Louisiana Attorney General Liz Murrill files lawsuit against U.S. Department of Education’s new Title IX regulations to defend women & girls from discrimination

Today, Louisiana Attorney General Liz Murrill is leading the charge against the Biden administration’s illegal expansion of Title IX rules, which would apply burdensome requirements on nearly every school, college, and university in Louisiana and across the nation. This would deprive women and girls of the equal educational opportunities they struggled for decades to secure, and cost states billions of dollars to implement.

For more than 50 years, Title IX of the Education Amendments of 1972 has protected the rights of both sexes to fully participate in our education system without being subjected to discrimination on the basis of “sex”—a term Congress intentionally used to refer to the basic biological distinction between the human male and human female. 

With the change, the Department of Education is eliminating these protections, which were especially meant to protect women and girls. The rules rewrite Title IX, requiring all schools, colleges, and universities that receive federal assistance across the country to disregard the concept of biological “sex.” In their view, prohibited discrimination on the basis of “sex” includes discrimination on the basis of “gender identity”—a term that has no defined or commonly accepted meaning. 

The final regulations stand to harm students, parents, teachers, school districts, and states whose own constitutional rights are now in jeopardy, especially their right to Free Speech. If the school chooses not to comply, they risk losing essential Title IX funding while simultaneously facing lawsuits from the federal government and other proponents of these radical mandates. Yet this is also the outcome should the school fail to comply adequately, with standards remaining as vague as "gender identity" itself. In other words, Title IX funding is threatened whether you comply or not, creating an impossible situation for everyone involved.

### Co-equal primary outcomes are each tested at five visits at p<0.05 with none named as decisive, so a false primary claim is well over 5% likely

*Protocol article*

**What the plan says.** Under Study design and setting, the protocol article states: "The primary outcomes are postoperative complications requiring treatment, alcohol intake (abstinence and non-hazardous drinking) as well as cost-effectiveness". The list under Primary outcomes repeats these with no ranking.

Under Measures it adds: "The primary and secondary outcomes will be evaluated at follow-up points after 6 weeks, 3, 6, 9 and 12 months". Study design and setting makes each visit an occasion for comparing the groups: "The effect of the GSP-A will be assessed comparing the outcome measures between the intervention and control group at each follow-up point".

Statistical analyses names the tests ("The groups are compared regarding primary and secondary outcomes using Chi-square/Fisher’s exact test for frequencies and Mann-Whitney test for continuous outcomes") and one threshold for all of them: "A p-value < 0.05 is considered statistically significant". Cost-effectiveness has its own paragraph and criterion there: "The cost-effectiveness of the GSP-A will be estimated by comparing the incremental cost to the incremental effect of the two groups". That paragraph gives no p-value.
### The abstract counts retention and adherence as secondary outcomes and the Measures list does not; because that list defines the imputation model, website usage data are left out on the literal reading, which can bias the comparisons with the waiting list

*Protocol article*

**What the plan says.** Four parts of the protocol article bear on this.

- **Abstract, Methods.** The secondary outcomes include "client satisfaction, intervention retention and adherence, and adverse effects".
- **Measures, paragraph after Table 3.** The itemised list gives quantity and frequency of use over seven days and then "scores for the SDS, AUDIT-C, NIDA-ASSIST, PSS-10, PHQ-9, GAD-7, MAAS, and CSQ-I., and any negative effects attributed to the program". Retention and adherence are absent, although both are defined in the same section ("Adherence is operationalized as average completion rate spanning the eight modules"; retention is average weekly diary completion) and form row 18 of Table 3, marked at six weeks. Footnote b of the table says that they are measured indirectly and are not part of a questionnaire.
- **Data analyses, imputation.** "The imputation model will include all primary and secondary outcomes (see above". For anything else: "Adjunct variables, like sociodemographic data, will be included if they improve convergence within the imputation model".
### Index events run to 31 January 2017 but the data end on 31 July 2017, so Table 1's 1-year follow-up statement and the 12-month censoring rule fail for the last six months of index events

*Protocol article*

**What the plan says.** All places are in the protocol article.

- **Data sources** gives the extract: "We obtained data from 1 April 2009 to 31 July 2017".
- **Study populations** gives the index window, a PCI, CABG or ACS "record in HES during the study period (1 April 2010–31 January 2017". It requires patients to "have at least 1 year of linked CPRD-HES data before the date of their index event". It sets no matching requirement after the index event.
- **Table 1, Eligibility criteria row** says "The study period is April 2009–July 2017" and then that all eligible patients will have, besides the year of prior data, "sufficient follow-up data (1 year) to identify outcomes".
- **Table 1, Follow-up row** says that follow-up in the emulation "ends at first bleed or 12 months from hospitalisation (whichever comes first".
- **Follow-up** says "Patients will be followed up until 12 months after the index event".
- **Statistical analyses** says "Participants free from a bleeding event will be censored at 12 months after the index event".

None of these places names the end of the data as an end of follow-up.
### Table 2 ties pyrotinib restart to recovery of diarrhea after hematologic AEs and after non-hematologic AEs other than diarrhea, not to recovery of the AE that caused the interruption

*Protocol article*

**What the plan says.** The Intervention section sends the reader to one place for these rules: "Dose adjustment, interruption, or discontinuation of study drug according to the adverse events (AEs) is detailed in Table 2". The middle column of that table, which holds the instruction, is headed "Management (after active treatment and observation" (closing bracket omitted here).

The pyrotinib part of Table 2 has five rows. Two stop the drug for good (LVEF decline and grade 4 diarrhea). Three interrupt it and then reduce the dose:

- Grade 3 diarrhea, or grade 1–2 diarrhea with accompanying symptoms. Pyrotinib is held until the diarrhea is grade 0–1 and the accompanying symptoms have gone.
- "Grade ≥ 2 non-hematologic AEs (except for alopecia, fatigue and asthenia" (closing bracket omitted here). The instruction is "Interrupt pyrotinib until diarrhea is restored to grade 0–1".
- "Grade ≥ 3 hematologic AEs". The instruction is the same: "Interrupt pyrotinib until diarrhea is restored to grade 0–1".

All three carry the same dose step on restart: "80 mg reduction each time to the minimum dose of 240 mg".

“This is all for a political agenda, ignoring significant safety concerns for young women students in pre-schools, elementary schools, middle schools, high schools, colleges and universities across Louisiana and the entire country. These schools now have to change the way they behave and the way they speak, and whether they can have private spaces for little girls or women. It is enormously invasive, and it is much more than a suggestion; it is a mandate that well exceeds their statutory authority. This all coming from the people who don’t even know how to define the word ‘woman.’ I’ll always stand up for children and families across this state,” said Attorney General Liz Murrill.

In the case, named Louisiana v. The U.S. Department of Education, Louisiana is joined by the States of Mississippi, Montana, and Idaho.

To watch the full news conference, click here.

  • download File-Stamped-Louisianav.U.S.DeptofEducationTitleIX.pdf
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